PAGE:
• On the approach to a roundabout: "In 900 yards at the roundabout, take the third exit"
    • When you near the roundabout: "Take the third exit"
    • When you pass the second exit: "Exit left"
  • Automatic re-routing, i.e. if you take a wrong turn or go a different way the Navman will automatically re-calculate the route and continue directing you to the destination.
  • The Navman software includes a "points of interest" database which includes all sorts of places like railway stations, arenas, cinemas, petrol stations etc. This means you can quite easily find and navigate to any of these places.

Bad Points:

  • Does not support postcodes so sometimes it is impossible to navigate to an address, for example if a company gives its address as "Smith & Co North Street, Portsmouth" and North Street is 20 miles long then you cannot set the Navman to navigate you to the appropriate place on North Street without knowing a building number.
  • Occasional bugs in the maps, for example I was coming up to join a motorway to head South but for some reason the Navman thought I could not join the motorway Southbound so it directed me to join Northbound and then turn around at the next junction! Luckily I was paying attention and just ignored the direction.
  • You can only choose between "Shortest Distance" (it will take you on any small road it can) or "Quickest Route" (which will favour main roads etc). You cannot navigate to a location via another location, so for example if I want to navigate to point A it may take me on the nearest Motorway, but I may know that if I go via point B I can do the journey quicker, but there is no facility to do this other than to plot a route to point B, then when you get there stop and plot a route to point A.
  • The speaker on the iPAQ is not really loud enough when you are travelling at speed or when you have music on it is sometimes difficult to hear the voice directions.
  • There is no PC-based software other than the software to allow you to select and download different area maps to the Navman. It would be nice to be able to plot and review exact routes on the PC and then be able to download them to the Navman.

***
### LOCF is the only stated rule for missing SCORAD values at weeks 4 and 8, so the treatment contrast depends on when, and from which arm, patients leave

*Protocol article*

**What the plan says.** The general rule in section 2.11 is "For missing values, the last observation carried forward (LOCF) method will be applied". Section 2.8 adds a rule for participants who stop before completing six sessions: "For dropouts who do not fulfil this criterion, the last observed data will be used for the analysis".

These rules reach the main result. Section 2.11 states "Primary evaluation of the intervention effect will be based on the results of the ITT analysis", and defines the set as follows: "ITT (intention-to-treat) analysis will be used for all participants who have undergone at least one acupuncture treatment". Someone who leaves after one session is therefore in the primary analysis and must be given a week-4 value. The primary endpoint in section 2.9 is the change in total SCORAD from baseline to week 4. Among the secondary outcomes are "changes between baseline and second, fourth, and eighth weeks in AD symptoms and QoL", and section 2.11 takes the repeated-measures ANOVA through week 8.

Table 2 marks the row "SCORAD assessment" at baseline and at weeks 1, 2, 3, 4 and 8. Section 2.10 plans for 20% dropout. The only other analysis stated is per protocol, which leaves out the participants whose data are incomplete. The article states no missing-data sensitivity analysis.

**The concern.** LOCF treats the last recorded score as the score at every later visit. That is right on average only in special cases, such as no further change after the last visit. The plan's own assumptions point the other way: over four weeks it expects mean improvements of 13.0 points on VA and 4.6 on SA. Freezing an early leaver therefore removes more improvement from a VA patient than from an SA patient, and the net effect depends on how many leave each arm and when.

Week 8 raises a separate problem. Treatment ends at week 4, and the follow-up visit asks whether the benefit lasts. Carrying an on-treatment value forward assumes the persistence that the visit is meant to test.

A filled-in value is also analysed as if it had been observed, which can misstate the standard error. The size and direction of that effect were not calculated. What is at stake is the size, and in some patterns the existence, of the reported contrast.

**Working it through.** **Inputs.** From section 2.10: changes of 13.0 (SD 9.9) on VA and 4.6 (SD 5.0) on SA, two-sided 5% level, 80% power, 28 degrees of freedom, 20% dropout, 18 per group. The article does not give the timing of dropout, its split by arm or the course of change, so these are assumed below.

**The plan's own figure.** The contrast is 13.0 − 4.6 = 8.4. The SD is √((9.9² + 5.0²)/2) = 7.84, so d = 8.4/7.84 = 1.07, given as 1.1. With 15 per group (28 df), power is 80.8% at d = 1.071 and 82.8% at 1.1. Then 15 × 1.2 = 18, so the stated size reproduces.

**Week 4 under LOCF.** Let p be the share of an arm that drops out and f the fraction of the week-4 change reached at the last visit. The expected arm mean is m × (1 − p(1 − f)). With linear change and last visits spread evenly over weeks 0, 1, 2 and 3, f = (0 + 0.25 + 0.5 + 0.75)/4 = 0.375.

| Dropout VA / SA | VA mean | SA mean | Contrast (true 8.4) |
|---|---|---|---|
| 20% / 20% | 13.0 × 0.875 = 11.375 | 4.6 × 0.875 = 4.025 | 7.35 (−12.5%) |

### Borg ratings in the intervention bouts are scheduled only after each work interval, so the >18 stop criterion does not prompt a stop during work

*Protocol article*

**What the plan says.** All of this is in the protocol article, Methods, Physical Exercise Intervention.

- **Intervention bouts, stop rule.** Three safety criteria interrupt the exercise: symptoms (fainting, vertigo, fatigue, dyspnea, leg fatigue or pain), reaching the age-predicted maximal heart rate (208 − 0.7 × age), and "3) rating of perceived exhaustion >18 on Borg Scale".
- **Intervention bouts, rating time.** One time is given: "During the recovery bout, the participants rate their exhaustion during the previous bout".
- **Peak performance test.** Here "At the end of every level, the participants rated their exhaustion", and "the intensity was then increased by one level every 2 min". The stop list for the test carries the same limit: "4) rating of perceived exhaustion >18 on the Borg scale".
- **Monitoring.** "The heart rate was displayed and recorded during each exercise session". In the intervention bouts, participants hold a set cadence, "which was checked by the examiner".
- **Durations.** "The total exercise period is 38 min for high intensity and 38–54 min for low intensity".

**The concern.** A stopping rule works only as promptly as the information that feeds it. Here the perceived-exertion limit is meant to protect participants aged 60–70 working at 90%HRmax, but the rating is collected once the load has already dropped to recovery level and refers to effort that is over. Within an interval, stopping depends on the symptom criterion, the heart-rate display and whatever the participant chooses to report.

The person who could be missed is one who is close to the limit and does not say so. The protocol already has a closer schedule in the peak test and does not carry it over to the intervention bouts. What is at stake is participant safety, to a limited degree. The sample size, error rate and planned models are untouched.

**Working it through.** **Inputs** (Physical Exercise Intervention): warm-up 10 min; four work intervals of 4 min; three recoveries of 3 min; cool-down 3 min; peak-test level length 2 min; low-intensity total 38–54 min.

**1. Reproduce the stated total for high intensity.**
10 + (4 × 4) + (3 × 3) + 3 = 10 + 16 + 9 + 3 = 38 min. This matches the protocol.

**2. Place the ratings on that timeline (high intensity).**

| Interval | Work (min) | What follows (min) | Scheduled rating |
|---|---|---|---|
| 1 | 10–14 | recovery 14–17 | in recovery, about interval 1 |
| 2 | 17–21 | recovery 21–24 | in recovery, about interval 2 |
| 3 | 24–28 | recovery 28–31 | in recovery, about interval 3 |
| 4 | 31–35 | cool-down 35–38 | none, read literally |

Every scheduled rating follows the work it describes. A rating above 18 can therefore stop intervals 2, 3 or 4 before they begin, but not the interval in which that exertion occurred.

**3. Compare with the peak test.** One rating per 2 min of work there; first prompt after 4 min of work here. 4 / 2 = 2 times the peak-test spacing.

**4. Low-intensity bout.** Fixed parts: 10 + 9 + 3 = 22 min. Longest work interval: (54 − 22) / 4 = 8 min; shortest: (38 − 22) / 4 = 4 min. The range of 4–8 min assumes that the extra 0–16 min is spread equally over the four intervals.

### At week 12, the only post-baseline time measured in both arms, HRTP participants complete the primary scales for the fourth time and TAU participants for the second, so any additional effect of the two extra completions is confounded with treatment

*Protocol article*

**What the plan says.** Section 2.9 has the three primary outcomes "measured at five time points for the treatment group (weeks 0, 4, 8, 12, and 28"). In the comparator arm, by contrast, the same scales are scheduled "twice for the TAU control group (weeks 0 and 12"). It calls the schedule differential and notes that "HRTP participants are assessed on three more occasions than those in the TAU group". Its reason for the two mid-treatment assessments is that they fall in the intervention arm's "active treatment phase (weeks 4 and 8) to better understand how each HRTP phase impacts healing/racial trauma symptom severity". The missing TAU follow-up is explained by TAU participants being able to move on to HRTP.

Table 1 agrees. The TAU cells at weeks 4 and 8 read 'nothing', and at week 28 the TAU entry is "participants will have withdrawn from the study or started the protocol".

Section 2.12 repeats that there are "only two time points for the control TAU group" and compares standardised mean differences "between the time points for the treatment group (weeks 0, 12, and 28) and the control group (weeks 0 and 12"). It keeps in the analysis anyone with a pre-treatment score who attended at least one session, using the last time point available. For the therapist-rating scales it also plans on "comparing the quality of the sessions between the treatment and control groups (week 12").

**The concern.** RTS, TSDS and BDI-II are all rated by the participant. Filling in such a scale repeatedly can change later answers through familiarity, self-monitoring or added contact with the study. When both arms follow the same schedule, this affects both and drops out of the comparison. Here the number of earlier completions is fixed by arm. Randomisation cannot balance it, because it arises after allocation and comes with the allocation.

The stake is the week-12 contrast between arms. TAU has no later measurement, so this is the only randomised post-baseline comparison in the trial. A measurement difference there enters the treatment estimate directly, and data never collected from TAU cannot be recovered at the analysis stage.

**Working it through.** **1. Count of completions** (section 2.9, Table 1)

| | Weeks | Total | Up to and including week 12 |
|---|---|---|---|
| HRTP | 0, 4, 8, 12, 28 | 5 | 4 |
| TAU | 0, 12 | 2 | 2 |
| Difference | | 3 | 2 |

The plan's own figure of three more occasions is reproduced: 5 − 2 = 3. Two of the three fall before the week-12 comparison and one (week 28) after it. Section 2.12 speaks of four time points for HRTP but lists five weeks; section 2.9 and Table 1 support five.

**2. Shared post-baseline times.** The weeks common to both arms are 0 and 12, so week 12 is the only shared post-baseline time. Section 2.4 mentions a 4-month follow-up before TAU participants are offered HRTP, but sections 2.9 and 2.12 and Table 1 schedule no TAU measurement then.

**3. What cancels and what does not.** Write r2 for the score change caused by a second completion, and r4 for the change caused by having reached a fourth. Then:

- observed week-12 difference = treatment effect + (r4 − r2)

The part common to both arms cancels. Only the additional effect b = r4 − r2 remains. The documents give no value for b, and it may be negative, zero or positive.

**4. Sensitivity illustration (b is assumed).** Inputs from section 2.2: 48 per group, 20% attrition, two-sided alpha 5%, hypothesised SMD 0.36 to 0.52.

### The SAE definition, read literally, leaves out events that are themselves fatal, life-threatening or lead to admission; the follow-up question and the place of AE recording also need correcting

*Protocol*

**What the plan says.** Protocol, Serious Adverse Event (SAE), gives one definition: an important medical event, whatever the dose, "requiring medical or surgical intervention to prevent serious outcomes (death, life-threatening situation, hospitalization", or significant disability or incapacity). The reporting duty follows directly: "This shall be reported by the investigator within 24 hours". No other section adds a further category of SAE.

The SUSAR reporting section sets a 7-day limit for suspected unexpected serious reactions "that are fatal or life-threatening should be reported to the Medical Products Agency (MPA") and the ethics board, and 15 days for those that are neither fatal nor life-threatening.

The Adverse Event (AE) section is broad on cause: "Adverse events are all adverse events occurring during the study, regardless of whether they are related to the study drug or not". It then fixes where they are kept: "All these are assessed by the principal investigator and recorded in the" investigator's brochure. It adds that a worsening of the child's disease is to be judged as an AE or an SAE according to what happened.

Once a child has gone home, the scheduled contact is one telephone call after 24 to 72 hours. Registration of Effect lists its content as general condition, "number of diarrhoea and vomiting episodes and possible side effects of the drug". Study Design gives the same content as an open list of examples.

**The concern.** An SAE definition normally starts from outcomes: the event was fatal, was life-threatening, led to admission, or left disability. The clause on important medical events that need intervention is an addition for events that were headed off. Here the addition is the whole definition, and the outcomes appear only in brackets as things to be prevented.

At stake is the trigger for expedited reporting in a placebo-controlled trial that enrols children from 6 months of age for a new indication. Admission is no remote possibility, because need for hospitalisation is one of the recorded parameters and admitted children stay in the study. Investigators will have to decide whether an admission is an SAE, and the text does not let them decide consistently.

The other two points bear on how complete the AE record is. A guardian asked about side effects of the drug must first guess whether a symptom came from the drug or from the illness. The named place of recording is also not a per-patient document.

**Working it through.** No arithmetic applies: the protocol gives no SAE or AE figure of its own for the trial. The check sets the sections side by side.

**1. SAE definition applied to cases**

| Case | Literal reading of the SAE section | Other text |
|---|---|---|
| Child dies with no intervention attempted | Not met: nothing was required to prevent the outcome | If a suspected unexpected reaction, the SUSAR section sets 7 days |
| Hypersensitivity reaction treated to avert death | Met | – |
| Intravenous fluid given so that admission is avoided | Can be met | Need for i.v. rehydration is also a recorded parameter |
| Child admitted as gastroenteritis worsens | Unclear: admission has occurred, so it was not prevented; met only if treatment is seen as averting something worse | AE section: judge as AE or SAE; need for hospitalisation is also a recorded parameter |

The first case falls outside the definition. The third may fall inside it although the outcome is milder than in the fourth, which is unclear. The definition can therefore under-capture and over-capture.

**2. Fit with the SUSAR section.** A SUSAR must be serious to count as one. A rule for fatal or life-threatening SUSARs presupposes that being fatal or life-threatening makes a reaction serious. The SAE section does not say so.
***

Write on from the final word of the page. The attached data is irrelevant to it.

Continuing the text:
Off Road Navigation

For off-road navigation, traditional street-level mapping software is pretty much useless - it has no topographical detail. This is why I purchased Memory Map Navigator software including all OS maps for the South of England.

Obviously you get all the detail you do on a paper OS map with the addition of GPS positioning, height details and the ablility to input waypoints etc.

Again, i'm not going to properly review the software but I will make some comments (see below) here when I have used the software enough to comment on how it performs.

Reviews of Memory Map software:

 
     
As well as 1:50,000 Landranger maps, Memory Map supplies various European maps, roadmaps and even aerial photography.  

Off Road Navigation - My Comments

Good Points:

  • GPS seems to be very accurate and I had no dropouts the whole time - even when in forested areas.
  • Very easy to use and navigate tracks - current direction is constantly displayed as a red line and the whole package makes it a doddle to navigate any roads/tracks/byways. No problem seeing if you have gone the wrong way or veered from the track. All in all I am very happy with the way it worked.

Bad Points:

  • Not easy to work with routes and points on the iPaq due to interface limitations - but I don't really tend to bother anyway - I just plan routes beforehand or just follow the maps.
  • Routes you have driven do not seem to be retained by the iPaq after 1 day so when I got back from the weekend there were none of my routes available to review/save etc. Not sure if this is a limitation in the software or just user error!
  • No easy way to flick between maps and aerial photos - requires a few clicks/menu selections - really could do with a single toggle button.